TAURANGA, NEW ZEALAND – 13/03/2020
The kiwi is New Zealand’s unmistakeable national icon – a bird cherished by all New Zealand cultures and especially treasured by Māori…
Two hundred years ago, an estimated 12 million kiwi roamed New Zealand’s forests and the night air echoed with their distinguishable calls.
Today, the kiwi is under threat with the population now numbering in the thousands and up to 27 kiwi being killed every week. This could mean extinction of our beloved national bird in our lifetime.
Kiwi’s natural habitat is also home to their most voracious predators – the stoat, ferret, feral cat and rats. Wild and uncontrolled dogs are also an ongoing problem as they are very attracted to kiwi scent and will kill them if found.
More than 95 per cent of kiwi chicks born in areas without predator control are killed before they reach breeding age. But well over half survive in areas where predators are controlled.
In 2000 the presence of Eastern brown kiwi and kārearea (New Zealand’s only native falcon species) was discovered through a survey of Omataroa Forest, prompting the development of a pest control plan which led to the establishment of the Omataroa Kiwi Project.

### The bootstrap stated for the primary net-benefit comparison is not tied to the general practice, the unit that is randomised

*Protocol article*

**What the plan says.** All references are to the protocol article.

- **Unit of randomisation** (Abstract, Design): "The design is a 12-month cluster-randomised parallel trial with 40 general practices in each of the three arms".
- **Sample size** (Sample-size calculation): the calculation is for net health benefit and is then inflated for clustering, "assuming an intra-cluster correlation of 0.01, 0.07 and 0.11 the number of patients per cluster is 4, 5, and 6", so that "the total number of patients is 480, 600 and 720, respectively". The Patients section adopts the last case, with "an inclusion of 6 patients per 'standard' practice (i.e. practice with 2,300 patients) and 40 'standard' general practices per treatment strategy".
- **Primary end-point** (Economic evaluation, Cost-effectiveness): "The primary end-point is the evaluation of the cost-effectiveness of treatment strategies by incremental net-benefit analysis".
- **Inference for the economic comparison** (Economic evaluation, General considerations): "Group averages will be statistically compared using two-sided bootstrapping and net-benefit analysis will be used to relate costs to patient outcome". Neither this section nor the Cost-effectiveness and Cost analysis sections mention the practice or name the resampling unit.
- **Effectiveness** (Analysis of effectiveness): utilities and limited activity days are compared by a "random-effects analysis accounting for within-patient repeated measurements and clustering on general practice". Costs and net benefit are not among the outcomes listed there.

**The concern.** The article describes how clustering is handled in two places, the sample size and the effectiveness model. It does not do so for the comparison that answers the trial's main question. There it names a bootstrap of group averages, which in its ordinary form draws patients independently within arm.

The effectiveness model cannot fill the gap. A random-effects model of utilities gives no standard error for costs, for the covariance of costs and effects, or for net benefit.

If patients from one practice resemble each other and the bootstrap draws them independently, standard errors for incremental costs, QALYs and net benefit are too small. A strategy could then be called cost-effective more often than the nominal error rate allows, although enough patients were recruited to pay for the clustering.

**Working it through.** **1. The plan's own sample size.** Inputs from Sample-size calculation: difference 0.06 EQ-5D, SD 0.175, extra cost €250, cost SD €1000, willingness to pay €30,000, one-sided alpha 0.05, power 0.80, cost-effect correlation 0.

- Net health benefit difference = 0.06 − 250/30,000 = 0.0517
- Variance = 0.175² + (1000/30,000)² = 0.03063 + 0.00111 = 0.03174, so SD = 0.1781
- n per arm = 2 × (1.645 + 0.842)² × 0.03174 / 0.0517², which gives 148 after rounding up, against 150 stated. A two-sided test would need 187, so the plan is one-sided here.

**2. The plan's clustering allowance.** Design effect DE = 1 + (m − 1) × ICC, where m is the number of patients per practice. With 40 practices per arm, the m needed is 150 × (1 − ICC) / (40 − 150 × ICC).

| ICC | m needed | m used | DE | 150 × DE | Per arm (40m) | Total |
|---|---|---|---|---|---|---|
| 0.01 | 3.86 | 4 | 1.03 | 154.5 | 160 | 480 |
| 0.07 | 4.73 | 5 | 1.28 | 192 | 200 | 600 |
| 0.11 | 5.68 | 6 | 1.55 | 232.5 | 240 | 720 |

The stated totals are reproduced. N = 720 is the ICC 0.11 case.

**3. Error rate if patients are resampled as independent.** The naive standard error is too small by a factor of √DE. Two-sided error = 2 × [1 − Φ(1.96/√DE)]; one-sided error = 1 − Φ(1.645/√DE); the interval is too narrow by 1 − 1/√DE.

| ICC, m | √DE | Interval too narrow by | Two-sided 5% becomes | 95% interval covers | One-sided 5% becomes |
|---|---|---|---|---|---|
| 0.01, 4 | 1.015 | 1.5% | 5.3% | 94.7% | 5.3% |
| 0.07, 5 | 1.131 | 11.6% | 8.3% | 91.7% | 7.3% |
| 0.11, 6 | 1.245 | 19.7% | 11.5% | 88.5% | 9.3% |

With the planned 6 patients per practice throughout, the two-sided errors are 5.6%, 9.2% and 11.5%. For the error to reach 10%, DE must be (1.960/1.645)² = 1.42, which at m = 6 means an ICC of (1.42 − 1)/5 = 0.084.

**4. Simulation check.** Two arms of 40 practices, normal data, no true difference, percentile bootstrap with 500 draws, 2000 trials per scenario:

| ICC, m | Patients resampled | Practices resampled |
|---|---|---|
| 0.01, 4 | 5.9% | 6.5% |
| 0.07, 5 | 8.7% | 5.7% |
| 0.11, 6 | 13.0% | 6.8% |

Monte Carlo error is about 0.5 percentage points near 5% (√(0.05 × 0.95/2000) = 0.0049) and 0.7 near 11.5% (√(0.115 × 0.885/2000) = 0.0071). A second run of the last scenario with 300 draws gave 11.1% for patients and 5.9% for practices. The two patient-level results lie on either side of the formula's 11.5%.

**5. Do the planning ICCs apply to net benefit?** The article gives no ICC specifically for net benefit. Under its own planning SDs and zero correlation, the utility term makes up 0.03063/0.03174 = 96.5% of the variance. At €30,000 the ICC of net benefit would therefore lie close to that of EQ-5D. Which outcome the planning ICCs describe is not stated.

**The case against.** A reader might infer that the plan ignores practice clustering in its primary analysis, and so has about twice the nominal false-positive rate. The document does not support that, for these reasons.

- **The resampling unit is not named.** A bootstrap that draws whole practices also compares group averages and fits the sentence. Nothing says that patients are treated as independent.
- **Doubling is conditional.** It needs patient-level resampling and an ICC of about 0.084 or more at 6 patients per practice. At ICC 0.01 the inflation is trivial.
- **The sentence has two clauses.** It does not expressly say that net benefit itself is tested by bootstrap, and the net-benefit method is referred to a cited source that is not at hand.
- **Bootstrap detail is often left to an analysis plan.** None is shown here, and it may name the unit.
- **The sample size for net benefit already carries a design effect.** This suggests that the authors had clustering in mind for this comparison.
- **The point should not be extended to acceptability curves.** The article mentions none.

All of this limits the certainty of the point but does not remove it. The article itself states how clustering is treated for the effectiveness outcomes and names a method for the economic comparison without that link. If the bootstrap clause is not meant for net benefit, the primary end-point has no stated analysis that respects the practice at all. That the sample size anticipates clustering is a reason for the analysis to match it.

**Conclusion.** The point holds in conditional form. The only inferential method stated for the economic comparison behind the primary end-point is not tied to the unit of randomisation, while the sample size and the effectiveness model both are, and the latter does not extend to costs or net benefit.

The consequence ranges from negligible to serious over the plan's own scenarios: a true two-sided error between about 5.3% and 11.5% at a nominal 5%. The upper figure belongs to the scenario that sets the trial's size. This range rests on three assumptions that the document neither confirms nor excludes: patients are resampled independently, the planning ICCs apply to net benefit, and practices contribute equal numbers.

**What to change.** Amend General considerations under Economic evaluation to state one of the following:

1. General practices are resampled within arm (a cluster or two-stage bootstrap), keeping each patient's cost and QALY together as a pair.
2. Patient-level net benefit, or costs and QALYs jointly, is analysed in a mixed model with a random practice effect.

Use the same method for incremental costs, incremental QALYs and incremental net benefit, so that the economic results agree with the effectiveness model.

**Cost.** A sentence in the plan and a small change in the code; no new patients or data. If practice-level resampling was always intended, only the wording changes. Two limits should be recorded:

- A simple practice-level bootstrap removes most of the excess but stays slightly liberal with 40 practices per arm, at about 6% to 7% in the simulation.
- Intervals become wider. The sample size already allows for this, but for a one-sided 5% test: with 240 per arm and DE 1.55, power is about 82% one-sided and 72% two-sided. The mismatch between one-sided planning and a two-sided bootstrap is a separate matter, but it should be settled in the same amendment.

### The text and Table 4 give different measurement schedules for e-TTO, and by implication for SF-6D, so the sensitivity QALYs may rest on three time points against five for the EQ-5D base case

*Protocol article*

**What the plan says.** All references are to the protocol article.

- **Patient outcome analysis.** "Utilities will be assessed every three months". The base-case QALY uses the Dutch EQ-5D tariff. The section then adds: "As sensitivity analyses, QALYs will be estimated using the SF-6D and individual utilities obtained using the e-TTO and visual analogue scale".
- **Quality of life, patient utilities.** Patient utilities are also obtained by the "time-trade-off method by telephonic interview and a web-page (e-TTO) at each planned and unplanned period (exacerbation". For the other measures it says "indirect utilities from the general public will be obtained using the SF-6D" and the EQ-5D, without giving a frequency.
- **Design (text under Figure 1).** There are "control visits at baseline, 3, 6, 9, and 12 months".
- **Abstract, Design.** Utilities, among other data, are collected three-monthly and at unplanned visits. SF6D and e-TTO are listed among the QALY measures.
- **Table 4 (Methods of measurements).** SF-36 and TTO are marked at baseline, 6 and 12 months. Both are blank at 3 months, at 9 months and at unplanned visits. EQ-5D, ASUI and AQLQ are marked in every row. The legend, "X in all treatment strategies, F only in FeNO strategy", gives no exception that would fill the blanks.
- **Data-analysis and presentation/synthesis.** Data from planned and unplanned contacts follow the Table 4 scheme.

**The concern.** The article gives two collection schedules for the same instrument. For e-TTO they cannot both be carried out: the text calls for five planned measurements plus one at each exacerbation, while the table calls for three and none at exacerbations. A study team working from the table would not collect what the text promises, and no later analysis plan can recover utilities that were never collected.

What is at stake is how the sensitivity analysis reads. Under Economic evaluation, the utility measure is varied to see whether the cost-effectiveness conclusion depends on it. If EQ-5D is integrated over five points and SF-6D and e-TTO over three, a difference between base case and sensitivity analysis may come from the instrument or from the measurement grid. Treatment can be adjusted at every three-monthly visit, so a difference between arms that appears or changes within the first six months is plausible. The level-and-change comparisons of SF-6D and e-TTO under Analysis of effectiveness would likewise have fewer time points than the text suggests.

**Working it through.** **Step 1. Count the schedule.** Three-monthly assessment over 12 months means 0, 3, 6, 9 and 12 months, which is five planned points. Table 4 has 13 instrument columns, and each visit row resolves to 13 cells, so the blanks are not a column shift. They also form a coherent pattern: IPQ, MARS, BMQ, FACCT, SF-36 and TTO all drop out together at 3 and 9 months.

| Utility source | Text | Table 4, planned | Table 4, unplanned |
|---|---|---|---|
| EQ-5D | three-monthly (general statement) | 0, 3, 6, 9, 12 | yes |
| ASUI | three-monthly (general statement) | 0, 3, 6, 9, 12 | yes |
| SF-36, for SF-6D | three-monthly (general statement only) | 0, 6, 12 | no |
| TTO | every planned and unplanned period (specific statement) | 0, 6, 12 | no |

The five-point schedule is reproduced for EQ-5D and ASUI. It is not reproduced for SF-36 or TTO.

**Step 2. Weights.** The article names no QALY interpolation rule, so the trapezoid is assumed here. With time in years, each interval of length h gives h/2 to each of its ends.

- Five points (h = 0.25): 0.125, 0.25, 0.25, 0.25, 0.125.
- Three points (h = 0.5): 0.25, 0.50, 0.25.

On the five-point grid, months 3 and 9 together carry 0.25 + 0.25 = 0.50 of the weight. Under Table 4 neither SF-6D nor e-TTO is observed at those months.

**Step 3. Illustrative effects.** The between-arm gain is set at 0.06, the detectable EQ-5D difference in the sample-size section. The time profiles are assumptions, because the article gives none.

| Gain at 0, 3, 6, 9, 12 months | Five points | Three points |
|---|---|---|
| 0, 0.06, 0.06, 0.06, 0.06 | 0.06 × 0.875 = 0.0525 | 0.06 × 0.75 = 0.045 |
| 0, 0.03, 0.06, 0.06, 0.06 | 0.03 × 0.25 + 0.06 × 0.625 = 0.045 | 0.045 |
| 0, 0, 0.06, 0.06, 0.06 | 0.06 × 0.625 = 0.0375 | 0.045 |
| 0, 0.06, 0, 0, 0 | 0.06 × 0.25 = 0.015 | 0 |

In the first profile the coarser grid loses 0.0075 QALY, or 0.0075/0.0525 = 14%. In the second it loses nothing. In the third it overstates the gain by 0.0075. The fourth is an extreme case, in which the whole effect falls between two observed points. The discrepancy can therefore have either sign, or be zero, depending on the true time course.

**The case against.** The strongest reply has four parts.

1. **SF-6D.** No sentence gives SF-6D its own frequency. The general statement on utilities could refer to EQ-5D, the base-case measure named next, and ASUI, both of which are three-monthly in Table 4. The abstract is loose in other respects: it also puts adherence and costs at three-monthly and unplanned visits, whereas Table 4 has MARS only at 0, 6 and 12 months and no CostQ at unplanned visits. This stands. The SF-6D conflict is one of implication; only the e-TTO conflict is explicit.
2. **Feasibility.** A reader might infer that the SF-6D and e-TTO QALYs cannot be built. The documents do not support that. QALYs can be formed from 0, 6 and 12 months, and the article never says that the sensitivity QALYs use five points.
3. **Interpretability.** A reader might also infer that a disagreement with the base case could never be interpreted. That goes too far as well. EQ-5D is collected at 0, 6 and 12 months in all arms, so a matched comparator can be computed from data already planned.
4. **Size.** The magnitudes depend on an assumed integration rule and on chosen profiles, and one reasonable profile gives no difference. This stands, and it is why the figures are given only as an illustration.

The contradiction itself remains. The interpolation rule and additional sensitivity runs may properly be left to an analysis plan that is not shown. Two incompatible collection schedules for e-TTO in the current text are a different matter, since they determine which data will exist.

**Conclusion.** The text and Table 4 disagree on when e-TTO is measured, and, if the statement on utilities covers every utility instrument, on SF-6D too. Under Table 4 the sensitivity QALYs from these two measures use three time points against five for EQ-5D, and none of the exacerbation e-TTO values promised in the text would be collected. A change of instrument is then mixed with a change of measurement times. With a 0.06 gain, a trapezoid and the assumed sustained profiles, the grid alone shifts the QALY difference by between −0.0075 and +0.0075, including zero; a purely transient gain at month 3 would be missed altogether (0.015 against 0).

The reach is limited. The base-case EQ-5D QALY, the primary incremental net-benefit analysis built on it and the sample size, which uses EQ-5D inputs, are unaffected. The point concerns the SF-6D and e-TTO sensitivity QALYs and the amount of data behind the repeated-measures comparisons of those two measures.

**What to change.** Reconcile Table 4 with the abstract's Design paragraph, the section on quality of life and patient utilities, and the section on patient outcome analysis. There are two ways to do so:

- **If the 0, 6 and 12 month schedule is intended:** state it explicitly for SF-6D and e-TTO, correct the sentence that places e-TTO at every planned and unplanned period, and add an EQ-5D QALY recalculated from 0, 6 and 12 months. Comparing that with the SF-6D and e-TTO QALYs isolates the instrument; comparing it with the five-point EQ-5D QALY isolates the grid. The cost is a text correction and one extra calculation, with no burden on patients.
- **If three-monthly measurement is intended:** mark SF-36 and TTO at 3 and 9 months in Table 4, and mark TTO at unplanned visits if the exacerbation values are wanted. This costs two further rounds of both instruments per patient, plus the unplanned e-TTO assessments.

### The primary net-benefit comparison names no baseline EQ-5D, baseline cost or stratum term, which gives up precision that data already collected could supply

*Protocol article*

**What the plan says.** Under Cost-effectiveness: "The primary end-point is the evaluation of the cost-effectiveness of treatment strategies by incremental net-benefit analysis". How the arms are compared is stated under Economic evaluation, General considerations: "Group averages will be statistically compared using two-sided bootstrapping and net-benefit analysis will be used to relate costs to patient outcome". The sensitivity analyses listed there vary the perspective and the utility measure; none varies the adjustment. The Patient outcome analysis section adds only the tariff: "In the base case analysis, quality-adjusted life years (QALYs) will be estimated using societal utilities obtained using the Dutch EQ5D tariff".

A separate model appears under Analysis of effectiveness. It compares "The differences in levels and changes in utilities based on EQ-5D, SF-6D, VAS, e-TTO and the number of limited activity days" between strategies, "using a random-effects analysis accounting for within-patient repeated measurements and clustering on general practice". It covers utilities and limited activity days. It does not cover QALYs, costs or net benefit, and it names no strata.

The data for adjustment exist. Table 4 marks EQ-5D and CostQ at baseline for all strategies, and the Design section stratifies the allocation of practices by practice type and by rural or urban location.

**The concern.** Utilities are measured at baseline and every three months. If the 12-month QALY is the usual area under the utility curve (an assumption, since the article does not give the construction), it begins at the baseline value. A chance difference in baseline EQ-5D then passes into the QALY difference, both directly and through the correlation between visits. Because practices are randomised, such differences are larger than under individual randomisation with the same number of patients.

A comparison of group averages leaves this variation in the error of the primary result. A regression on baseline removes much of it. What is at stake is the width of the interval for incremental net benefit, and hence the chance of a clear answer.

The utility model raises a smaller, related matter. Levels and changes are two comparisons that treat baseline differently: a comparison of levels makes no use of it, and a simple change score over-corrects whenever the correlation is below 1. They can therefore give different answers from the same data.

Rayonier Matariki Forests, who own the pine trees in Omataroa Forest, is a key partner in the initiative, contributing the critical expertise and resource required to carry out the conservation work within the context of a production forest. The company works with Omataroa Kiwi Project to provide intensive trapping, pest control management and buffer trappings to protect kiwi from predators in the forest surrounding Puhikōkō Native Reserve.
Omataroa Kiwi Project activities include regular predator control, monitoring, catching and tagging kiwi, and participating in Operation Nest Egg – a national programme that involves removing vulnerable kiwi eggs and young chicks from the burrows until they can be safely returned to the wild without risk of predation.
Alongside Omataroa-Rangitaiki No. 2 Trust, Rayonier Matariki is also providing a unique and inspirational learning opportunity for children at local school, Te Kura o Te Teko that focusses on kiwi conservation and the wider biodiversity of Omataroa Forest through an outdoor educational programme.